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Jackson, 1964

Jackson, 1964 by Calvin Trillin
Paperback
Jul 25, 2017 | 304 Pages
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    Jul 25, 2017 | 304 Pages

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    Jun 28, 2016 | 304 Pages

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    Jun 28, 2016 | 304 Pages

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Praise

“When essays about race in America, written over a space of five decades, are as relevant today as the earliest one was a half-century ago, we gain new insight into how much real progress this country has—or has not—made. . . . This book provides historical context to the issues of race, racism, voter suppression and income inequality underpinning the current presidential election. Trillin’s elegant storytelling and keen observations sometimes churned my wrath about the glacial pace of progress. That’s because to me and millions of African-Americans, the topics of race and poverty—and their adverse impact on the mind and spirit—are, as Trillin acknowledges, not theoretical; they’re personal.”—Dorothy Butler Gilliam, The New York Times Book Review (Editor’s Choice)

“Everything in Jackson, 1964 resonates. . . . The volume is more than a history lesson. The issues it considers—police shootings, voter suppression tactics, race-based acts of terrorism—seem taken from today’s headlines. . . . [It’s] a memorial of sorts. It contains the names of many forgotten figures in the civil rights struggle. The biggest honor Mr. Trillin paid these men and women was to write about them so honestly and so well. These pieces have literary as well as historical merit, and they will continue to be read for the pleasure they deliver as well as for the pain they describe.”—Dwight Garner, The New York Times
 
“With the diligent clarity, humane wit, polished prose and attention to pertinent detail that exemplify Trillin’s journalism at its best . . . Jackson, 1964 drives home a sobering realization: Even with signs of progress, racism in America is news that stays news.”USA Today
 
“These unsettling tales, elegantly written and wonderfully reported, are like black-and-white snapshots from the national photo album. They depict a society in flux but also stubbornly unmoved through the decades when it comes to many aspects of race relations. . . . The grace Trillin brings to his job makes his stories all the more poignant.”The Christian Science Monitor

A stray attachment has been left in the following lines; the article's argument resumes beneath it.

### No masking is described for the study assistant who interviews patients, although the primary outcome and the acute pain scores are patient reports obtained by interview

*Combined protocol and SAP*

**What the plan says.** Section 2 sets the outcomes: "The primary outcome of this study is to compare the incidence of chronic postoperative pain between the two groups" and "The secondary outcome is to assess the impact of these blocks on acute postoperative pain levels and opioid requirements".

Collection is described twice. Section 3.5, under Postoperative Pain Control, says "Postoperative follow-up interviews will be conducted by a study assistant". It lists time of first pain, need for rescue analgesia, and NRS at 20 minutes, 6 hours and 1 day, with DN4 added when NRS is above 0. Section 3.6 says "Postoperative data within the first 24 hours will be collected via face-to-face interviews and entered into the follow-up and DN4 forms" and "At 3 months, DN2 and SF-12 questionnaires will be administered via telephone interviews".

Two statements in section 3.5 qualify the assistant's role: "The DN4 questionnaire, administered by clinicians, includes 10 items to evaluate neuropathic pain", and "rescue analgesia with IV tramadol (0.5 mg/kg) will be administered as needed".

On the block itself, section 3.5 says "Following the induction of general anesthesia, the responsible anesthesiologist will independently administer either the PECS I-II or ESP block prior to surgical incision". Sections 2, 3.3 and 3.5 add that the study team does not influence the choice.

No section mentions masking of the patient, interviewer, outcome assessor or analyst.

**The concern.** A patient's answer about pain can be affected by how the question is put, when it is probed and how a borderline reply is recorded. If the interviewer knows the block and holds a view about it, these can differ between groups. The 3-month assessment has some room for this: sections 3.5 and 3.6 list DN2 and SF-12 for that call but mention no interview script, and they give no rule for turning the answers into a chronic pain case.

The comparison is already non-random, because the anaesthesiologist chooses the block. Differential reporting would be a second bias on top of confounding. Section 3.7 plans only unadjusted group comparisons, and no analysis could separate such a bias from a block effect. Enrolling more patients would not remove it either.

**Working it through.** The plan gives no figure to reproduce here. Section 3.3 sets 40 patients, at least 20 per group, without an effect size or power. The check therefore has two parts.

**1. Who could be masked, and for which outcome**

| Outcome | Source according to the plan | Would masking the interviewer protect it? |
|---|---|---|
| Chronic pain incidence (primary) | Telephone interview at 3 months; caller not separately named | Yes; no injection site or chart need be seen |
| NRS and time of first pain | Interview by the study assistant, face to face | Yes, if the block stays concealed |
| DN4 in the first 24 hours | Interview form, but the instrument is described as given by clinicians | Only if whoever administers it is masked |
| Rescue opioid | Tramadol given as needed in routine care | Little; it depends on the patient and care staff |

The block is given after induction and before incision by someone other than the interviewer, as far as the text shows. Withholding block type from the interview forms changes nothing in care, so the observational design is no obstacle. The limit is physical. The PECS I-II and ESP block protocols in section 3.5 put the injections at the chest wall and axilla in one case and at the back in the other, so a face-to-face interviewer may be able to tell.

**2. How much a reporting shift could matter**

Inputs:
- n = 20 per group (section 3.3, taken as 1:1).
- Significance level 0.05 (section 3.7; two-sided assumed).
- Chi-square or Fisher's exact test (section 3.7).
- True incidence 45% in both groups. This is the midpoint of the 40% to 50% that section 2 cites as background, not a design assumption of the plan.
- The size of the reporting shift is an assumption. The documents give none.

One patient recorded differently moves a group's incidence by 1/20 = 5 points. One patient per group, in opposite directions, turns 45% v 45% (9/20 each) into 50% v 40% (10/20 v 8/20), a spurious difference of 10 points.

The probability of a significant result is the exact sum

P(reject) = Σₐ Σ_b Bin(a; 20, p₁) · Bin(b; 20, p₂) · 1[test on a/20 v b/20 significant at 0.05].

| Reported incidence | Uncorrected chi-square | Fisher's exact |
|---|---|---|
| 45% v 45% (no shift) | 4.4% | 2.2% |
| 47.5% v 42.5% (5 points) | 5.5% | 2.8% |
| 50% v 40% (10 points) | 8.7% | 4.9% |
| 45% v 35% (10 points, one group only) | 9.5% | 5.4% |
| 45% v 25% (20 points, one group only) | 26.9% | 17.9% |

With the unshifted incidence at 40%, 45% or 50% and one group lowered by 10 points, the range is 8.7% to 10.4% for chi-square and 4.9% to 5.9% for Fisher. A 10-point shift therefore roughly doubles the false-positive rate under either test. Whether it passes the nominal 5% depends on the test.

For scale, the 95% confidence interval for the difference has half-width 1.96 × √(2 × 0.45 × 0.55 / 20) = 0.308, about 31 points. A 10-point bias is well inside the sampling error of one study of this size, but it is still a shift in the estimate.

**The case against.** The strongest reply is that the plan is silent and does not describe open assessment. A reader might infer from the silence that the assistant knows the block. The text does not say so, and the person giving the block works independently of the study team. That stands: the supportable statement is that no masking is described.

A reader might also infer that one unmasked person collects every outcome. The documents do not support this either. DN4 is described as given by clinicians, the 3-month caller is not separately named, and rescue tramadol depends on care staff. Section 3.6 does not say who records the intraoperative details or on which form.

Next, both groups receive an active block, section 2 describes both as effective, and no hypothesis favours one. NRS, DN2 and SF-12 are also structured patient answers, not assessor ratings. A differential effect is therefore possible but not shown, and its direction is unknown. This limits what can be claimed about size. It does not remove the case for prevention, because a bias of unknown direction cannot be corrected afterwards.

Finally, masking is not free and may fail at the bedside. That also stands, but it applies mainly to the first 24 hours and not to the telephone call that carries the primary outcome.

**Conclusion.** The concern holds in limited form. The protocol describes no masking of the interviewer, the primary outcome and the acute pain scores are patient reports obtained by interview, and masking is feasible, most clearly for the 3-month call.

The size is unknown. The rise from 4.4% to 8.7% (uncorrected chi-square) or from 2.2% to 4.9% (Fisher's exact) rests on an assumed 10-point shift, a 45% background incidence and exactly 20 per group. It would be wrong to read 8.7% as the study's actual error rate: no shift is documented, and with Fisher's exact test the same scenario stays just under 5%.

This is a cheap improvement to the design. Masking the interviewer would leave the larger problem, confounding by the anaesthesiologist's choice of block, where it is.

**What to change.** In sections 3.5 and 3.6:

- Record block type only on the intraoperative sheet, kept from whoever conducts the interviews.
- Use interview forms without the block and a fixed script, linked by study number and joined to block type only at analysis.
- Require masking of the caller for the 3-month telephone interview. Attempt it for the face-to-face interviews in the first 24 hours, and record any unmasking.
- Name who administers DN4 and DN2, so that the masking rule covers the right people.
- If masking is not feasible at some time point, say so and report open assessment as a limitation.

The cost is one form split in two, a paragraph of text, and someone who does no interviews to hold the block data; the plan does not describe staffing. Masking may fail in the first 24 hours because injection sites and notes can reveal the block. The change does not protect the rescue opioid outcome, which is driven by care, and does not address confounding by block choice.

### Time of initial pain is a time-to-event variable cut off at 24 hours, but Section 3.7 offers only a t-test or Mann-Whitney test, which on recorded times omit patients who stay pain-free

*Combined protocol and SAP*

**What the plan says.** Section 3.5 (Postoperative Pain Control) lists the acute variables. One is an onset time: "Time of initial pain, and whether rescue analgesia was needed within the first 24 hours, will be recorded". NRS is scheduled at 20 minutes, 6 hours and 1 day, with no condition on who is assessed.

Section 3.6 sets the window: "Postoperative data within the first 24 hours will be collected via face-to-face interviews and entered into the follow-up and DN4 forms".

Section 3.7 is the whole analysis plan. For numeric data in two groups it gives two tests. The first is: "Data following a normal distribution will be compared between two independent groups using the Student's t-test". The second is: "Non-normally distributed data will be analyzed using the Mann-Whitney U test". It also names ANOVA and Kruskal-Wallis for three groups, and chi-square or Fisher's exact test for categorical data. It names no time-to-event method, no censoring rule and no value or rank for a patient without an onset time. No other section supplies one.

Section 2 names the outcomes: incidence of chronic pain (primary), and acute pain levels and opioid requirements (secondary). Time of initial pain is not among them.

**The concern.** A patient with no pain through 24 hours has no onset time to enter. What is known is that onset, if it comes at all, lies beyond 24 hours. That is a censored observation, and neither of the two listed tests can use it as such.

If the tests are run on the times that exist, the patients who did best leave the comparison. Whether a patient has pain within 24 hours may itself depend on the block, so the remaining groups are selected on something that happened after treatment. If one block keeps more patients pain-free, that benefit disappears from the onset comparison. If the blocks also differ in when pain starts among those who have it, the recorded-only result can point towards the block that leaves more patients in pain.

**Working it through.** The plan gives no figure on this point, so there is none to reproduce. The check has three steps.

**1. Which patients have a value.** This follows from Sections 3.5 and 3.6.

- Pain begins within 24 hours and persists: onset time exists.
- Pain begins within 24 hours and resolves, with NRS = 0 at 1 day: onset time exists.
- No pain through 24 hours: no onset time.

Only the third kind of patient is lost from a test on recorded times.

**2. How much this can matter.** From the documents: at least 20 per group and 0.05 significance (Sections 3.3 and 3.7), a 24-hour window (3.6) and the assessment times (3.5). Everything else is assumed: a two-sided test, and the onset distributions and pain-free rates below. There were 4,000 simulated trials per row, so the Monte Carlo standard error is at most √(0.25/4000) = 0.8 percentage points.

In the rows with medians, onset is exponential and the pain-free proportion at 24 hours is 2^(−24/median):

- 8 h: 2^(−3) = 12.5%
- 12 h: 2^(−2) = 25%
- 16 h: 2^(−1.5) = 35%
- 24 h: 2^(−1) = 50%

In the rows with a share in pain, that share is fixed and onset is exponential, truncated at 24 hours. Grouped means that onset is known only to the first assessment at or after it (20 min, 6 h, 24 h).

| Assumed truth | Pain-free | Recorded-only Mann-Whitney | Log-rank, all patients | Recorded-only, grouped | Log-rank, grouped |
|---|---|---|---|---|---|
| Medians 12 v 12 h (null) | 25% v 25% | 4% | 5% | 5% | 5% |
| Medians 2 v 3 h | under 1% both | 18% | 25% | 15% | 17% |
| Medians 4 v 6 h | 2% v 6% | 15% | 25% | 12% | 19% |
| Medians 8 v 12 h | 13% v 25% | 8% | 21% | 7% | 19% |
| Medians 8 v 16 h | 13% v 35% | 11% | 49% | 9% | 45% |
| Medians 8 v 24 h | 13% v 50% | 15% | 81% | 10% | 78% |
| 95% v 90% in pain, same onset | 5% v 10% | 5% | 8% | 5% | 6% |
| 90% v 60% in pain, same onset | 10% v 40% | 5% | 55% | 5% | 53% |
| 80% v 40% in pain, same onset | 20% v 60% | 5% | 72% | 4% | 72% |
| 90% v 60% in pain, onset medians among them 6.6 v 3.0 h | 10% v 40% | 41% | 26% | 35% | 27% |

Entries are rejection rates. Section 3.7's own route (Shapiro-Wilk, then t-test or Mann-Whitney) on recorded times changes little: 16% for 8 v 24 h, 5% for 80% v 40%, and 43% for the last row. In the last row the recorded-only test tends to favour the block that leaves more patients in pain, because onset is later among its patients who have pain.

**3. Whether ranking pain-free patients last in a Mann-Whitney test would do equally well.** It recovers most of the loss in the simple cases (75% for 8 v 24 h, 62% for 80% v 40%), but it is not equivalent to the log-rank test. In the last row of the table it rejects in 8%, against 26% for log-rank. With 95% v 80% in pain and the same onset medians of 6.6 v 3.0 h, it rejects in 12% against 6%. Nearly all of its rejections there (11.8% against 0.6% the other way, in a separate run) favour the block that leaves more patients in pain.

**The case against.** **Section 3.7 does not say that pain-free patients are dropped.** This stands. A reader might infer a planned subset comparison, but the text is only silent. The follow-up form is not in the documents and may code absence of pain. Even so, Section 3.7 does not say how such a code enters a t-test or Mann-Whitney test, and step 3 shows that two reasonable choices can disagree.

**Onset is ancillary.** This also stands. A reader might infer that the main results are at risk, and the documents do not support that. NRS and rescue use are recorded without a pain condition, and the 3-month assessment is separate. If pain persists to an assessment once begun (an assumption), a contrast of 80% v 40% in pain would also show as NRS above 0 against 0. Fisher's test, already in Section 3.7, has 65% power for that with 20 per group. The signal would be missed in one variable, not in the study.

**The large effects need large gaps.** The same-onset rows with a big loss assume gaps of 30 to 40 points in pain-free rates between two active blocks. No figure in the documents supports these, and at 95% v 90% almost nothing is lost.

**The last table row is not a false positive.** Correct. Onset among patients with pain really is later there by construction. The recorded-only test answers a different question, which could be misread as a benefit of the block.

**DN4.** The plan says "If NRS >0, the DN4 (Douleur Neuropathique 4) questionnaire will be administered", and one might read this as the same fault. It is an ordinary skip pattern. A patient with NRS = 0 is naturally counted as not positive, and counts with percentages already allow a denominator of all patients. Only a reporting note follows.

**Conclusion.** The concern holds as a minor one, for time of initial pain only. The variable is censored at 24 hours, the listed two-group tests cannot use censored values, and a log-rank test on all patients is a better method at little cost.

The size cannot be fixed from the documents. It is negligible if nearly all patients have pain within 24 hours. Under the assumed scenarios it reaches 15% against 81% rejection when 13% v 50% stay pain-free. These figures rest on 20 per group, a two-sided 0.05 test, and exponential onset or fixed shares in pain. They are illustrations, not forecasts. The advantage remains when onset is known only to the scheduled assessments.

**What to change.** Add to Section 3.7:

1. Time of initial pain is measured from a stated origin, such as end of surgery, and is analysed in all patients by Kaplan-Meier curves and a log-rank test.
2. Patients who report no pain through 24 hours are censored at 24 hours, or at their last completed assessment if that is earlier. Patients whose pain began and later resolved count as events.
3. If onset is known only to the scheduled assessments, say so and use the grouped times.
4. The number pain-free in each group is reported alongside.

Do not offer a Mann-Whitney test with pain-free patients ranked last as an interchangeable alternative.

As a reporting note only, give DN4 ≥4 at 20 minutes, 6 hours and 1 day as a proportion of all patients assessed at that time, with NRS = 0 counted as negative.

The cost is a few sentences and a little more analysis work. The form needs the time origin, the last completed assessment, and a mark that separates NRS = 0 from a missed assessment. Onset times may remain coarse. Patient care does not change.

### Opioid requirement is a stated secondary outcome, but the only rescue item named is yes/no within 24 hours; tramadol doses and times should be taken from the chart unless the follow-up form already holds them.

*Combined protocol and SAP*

“Modern and urgent. Essay after essay reminds us that the history of this struggle consists of events that easily could happen today.”Minneapolis StarTribune 
 
“‘History is just people,’ Edna Ferber once wrote, and it ‘isn’t only yesterday. It’s today. There is no history without people, any more than there is sound without hearing.’ . . . Luckily, Jackson, 1964 is a welcome reminder that critical thinkers like Trillin have spent years of their lives listening.”Atlanta Journal-Constitution
 
“A tapestry of racial combat from the spiteful to the covert and everything in between . . . Jackson, 1964 is disciplined writing pretty well at its best.”Winnipeg Free Press
 
“The highly readable stories remain topical today. And taken as a whole, [Jackson, 1964] is a reminder of how graceful and seemingly effortless [Trillin’s] prose is. [He] has perfected the technique of exploring broad societal issues while training a close lens on a narrow yet compelling subject.”Jewish Telegraphic Agency
 
“Calvin Trillin’s fifty years of writing about race in the U.S. is as historic as a lunch counter sit-in and as current as today’s tweets.”Shelf Awareness

“An exceptional collection [from] master essayist [Calvin] Trillin . . . exposing through perceptive observations and nuanced humor the insidious nature of discriminatory practices.”Booklist (starred review)

“Trillin, a regular contributor to the New Yorker since 1963, collects his insights and musings on race in America in previously published essays from over fifty years of reporting. . . . What’s shocking is how topical and relatively undated many of these essays seem today.”Publishers Weekly (starred review)

“The author of some thirty titles, Trillin revisits the last half-century’s racial struggles in various regions of the country, and readers are likely to come away thinking, ‘so much has not really changed all that much.’ . . . Haunting pieces that show how our window on the past is often a mirror.”Kirkus Reviews

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